Iago betrayed the noble Othello in Shakespeare’s Othello; for his crimes, he was tortured to death. He was no more successful a villain in death than he was in life. Shangri-La first appeared in James Hilton’s novel Lost Horizon. For a lost city, Shangri-La has certainly been discovered often. Among its “discoverers” are Indiana Jones, Sherlock Holmes, Jem, G.I. Joe, Rick O'Connell and family, Nathan Drake, Lara Croft, and many, many others.

H. P. Lovecraft died one year previously, on March 15, 1937. It remains to be seen if Five Ghosts will require chronological adjustment. Or, perhaps, if some explanation is in the offing.
 




 


 
1938—Five Ghosts: Legend of the Masamune; Frank J. Barbiere, Gary Brown, Lauren Affee, & Dylan Todd

Fabian Gray arrives in Japan at the request of an old lover. A rival clan of Lovecraftian beasts are edging in on her territory, and she needs the skills of those long dead.

 The Holmes tulpa, as well as the spirits of Dracula and Merlin, and the ghosts of Robin Hood and Miyamoto Musashi all appear during this adventure.
 
1938—Five Ghosts: Lost Coastlines;  Frank J. Barbere, Chris Mooneyham, & Dylan Todd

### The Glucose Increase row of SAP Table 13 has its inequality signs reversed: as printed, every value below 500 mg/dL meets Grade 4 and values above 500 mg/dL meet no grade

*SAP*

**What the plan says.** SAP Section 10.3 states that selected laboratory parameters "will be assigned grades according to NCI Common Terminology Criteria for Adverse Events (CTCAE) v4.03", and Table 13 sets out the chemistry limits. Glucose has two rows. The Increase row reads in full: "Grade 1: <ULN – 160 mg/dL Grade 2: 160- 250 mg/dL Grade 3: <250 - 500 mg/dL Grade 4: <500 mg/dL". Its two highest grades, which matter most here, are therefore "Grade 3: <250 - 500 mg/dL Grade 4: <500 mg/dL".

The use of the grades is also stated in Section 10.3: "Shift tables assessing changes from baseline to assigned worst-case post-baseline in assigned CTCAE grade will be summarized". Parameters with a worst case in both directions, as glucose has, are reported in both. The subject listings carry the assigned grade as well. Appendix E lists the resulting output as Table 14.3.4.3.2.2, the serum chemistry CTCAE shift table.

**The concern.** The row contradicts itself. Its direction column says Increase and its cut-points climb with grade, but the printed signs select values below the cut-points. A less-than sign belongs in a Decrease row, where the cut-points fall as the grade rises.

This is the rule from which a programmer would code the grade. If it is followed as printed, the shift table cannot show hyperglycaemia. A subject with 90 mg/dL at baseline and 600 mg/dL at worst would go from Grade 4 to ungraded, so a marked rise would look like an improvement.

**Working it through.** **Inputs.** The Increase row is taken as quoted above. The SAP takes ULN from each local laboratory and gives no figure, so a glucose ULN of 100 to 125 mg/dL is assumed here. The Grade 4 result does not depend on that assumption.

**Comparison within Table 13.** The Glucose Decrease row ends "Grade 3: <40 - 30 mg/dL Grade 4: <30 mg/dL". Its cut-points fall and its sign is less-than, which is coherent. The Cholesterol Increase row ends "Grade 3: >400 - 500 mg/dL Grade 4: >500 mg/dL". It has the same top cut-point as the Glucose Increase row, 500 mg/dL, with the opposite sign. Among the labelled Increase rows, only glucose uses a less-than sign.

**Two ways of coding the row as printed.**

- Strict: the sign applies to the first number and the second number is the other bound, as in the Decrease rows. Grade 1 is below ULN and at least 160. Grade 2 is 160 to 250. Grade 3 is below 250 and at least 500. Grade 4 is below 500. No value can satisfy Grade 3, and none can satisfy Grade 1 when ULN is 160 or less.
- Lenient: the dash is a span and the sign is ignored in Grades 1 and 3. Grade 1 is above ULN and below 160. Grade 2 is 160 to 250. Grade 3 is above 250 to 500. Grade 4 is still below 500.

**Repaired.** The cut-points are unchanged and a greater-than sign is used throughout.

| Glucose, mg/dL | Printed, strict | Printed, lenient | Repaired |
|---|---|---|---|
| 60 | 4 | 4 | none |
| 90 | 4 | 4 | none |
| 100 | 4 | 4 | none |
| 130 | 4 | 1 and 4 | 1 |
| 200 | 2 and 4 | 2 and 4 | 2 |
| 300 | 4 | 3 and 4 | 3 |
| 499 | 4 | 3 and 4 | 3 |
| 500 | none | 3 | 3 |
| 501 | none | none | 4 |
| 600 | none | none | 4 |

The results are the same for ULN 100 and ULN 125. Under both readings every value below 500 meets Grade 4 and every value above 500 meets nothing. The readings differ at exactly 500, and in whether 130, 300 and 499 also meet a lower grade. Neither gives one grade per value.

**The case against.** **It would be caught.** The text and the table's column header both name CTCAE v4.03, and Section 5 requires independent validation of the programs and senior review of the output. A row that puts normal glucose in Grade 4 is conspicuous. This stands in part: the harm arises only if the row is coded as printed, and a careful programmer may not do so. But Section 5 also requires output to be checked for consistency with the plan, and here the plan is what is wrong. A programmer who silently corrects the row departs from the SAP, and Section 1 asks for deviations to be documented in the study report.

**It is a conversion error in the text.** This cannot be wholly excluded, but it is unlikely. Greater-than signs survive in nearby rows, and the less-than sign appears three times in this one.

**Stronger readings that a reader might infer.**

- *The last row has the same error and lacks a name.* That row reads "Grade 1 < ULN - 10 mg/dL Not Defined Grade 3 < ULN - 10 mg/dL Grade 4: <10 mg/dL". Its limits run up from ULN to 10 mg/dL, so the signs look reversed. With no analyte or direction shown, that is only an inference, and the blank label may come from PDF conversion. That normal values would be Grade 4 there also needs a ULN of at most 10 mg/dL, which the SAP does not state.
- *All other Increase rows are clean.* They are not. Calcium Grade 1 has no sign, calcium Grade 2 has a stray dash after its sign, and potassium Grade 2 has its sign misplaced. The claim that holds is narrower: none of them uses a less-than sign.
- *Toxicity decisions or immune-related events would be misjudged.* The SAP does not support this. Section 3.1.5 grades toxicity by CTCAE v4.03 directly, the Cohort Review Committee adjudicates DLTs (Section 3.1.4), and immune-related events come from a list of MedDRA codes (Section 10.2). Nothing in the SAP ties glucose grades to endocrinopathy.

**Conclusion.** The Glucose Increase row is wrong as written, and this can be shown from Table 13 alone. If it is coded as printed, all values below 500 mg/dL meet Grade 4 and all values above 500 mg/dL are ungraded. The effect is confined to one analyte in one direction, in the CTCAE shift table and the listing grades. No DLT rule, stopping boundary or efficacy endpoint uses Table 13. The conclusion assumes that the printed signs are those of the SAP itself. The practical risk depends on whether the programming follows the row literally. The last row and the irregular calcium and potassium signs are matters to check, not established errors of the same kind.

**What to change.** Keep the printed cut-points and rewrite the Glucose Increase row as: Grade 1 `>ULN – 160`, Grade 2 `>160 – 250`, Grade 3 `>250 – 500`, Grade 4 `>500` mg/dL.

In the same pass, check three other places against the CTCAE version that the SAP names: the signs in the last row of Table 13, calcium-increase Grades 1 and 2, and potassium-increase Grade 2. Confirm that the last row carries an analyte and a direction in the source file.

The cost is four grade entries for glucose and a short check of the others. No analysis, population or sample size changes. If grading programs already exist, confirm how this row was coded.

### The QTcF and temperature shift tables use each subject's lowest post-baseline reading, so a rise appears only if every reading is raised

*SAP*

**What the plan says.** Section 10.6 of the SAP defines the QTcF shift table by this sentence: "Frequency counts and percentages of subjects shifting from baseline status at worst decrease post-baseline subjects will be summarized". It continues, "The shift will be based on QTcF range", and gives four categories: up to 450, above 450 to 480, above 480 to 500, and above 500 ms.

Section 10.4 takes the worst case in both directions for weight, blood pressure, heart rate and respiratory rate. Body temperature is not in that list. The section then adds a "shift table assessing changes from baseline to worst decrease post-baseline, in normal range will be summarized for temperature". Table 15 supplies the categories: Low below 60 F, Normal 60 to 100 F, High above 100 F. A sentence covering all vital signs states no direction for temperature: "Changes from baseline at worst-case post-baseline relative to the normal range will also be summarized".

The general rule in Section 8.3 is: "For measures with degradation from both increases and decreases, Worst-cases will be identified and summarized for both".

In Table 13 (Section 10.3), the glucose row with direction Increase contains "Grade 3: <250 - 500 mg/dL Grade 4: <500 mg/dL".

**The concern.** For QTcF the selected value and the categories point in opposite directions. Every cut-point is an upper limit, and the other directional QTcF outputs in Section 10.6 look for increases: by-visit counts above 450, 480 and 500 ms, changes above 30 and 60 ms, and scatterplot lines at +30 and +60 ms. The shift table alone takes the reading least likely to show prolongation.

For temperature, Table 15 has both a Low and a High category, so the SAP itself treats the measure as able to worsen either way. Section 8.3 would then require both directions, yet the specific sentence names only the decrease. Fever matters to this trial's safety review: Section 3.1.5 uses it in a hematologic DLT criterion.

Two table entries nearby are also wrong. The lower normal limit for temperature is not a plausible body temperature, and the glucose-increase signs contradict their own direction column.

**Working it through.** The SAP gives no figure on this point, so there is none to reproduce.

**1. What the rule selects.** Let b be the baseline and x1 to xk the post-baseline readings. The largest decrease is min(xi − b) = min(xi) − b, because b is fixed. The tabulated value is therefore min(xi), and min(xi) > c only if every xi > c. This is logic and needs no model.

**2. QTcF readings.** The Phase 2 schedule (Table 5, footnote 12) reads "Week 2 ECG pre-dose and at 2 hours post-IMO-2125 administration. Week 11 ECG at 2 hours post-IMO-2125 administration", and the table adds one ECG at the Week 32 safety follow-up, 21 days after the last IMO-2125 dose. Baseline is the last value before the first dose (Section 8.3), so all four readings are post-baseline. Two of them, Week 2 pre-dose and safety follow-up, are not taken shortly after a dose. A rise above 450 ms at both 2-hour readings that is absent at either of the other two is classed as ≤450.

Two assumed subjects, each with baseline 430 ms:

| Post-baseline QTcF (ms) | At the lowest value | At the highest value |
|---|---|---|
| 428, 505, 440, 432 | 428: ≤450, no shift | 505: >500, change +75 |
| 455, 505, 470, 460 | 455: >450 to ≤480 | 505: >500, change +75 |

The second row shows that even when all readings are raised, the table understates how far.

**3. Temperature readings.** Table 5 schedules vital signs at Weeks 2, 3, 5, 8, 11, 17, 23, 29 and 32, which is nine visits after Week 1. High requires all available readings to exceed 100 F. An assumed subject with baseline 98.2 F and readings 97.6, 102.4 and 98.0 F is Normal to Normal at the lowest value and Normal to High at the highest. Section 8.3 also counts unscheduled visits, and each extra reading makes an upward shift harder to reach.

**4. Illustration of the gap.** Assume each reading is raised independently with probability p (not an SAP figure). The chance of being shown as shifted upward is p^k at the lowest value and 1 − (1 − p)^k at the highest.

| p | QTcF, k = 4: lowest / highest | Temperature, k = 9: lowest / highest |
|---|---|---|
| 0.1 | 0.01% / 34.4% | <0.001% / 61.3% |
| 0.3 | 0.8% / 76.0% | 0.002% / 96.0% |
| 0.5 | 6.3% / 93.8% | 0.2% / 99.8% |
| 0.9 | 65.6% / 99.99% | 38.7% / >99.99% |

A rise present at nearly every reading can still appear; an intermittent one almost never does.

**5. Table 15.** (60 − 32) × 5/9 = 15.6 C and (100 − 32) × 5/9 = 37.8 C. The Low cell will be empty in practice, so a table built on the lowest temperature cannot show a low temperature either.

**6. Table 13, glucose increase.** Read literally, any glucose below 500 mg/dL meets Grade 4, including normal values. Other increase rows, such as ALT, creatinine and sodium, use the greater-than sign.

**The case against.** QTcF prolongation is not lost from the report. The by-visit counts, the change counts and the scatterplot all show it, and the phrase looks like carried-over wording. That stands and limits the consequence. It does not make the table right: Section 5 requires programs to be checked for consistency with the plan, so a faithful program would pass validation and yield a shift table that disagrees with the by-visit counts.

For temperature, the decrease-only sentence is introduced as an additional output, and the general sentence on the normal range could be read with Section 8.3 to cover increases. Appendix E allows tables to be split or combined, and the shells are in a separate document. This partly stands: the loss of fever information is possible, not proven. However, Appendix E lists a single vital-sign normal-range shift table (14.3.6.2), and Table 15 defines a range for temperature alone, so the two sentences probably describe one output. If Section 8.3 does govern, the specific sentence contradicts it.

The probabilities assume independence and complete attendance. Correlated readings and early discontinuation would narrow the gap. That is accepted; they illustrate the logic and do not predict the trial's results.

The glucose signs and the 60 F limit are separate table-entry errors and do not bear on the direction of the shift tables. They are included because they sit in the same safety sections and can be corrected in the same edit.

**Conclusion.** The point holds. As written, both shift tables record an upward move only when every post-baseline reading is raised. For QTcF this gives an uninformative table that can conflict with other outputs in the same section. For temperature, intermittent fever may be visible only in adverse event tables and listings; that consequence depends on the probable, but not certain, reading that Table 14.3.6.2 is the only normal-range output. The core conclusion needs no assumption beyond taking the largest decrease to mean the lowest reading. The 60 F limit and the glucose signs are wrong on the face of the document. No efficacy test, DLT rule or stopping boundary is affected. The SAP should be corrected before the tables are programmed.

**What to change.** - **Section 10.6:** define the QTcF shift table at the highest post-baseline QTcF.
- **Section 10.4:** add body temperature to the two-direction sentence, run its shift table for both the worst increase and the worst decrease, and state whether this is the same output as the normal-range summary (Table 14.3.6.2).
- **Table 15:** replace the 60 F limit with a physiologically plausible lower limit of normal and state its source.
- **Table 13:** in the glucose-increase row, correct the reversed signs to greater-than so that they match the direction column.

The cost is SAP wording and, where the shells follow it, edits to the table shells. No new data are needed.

Fabian Gray visits a lost island in the next stage of his quest.
 
 
 
The Holmes tulpa, as well as the spirits of Dracula and Merlin, and the ghosts of Robin Hood and Miyamoto Musashi all appear during this adventure. Gray has a Sankara Stone shipped to his house. He visits a lost island that is, all at once, the island from Jules Verne's The Mysterious Island, the island from William Shakespeare's The Tempest, and a chunk of the Dreaming from Vertigo Comic's The Sandman. The final property does wonders for explaining both how Prospero picked up an immense knack for magic while stranded, and how none of the world's governments ever succeeded in finding Nemo's island home. Further, Gray meets an a woman possessed by the ghost of Sinbad and a man possessed by the ghost of Caliban.